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Posted 11 October 2010 - 12:25

Kubica enjoyed watching Kobayash after retiring from 2nd:

Said the Pole: "What Kamui did with his car was super. Because I had to watch on television, he saved my day."

Edited by CaptainJackSparrow, 11 October 2010 - 12:25.


#514 Dusty

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Posted 11 October 2010 - 12:27

Mad but talented driver which equals exciting viewing. Showed sense too when Hamilton overtook him later. Brilliant; I love the guy.

#515 klyster

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Posted 11 October 2010 - 13:08

Kubica enjoyed watching Kobayash after retiring from 2nd:

Said the Pole: "What Kamui did with his car was super. Because I had to watch on television, he saved my day."


:up: Sweet ;)

#516 Collective

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Posted 11 October 2010 - 13:54

The key part was the unspectacular one though. His run in the prime tires was fantastic, kept him close, and set up the stage for his great pace and late breaking on the soft tires.

#517 gm914

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Posted 11 October 2010 - 14:16

Kubica enjoyed watching Kobayash after retiring from 2nd:

Said the Pole: "What Kamui did with his car was super. Because I had to watch on television, he saved my day."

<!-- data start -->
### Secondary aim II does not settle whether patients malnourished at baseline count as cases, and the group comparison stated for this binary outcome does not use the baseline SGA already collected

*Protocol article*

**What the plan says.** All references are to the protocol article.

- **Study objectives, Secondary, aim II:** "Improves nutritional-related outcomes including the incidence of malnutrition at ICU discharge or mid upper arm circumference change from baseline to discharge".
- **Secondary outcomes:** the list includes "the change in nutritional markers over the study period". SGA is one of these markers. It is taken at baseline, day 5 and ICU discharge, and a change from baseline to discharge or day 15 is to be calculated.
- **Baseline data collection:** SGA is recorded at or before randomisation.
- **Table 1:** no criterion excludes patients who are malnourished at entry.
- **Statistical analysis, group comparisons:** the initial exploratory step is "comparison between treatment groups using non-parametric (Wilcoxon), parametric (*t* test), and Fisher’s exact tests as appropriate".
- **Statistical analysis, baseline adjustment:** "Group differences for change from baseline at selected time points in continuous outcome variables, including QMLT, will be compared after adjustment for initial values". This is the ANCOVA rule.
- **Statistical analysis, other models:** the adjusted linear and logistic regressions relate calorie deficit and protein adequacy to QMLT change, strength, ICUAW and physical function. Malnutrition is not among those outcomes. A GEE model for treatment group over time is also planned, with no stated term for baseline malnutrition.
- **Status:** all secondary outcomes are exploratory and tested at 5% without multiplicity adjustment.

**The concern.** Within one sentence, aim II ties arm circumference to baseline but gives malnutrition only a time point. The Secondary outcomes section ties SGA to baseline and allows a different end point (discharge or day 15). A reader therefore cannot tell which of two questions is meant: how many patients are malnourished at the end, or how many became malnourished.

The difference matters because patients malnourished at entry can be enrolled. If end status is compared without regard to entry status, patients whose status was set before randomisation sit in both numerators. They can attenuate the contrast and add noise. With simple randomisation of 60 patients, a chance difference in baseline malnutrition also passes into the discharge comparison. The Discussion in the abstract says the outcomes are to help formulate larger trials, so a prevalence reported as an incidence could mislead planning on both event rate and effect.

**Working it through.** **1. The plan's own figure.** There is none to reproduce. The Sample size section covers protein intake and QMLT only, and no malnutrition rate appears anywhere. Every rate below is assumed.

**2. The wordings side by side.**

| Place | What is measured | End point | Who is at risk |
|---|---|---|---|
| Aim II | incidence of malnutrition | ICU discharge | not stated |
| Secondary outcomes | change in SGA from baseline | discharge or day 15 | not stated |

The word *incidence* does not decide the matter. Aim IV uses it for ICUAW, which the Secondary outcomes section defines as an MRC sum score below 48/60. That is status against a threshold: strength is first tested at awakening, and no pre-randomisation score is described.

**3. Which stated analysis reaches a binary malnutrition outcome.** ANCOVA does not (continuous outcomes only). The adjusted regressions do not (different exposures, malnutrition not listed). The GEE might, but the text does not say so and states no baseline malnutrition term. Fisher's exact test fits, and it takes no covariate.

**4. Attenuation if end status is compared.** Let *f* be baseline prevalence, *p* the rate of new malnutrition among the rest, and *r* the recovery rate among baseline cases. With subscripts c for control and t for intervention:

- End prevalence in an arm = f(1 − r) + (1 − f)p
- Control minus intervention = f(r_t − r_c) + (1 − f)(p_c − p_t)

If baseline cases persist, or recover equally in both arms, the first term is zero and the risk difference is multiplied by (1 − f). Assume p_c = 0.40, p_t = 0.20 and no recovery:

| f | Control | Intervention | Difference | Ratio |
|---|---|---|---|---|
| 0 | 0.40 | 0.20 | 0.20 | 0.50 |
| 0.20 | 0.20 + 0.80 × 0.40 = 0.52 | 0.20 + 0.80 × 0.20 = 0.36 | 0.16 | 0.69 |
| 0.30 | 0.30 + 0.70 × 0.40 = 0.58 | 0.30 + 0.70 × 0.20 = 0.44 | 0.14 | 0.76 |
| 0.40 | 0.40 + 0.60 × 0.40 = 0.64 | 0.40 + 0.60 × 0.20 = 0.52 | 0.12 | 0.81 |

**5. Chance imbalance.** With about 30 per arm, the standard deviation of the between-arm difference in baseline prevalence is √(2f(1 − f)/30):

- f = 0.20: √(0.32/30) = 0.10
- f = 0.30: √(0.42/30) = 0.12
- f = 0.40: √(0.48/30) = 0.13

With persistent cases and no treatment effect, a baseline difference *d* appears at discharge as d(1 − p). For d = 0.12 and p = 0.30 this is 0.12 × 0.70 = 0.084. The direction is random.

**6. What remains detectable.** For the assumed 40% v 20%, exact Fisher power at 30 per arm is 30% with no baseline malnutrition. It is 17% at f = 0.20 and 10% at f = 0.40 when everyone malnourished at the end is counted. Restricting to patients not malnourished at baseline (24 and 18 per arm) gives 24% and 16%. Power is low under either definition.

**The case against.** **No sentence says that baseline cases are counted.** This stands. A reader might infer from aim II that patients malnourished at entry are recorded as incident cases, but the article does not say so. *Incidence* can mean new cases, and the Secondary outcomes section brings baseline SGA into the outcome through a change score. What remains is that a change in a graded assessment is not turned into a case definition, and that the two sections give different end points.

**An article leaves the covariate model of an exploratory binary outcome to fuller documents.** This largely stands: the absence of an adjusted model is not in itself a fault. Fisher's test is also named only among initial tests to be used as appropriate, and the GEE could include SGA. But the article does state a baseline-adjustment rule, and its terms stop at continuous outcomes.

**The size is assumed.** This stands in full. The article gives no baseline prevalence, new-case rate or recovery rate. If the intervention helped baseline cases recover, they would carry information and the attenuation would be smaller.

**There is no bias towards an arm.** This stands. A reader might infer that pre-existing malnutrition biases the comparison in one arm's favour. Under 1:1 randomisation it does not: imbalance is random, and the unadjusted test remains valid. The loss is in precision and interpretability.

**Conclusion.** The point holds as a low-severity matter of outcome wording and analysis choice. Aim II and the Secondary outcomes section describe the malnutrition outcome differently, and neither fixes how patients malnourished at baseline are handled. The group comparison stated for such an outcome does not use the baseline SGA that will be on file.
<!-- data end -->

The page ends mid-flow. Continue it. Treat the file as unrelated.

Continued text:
You think Kubica wouldn't mind him over at Renault?

They'd be a great pairing.

#518 SoL

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Posted 11 October 2010 - 14:20

You think Kubica wouldn't mind him over at Renault?

They'd be a great pairing.


Could have been paired at Toyota this year. That would have been something.

#519 Tenmantaylor

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Posted 11 October 2010 - 14:43

Caught the KK interview on Iplayer. Was interesting question from Brundle after seeing his move on Heidfeld "why didn't you braked that much later in qualifying?" effectively pointing out that he should have qualified better than he did and probably wouldn't have needed to do so many moves.

I much prefer watching KK this way :)

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#520 muramasa

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Posted 11 October 2010 - 15:06

Kubica enjoyed watching Kobayash after retiring from 2nd:

Said the Pole: "What Kamui did with his car was super. Because I had to watch on television, he saved my day."


At Valencia, after the race, Kubica bothered to come to Kamui to congratulate him and exchange fist bumps during Kamui being interviewed by Japanese TV reporter.

Bob is a top guy.


#521 muramasa

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Posted 11 October 2010 - 15:09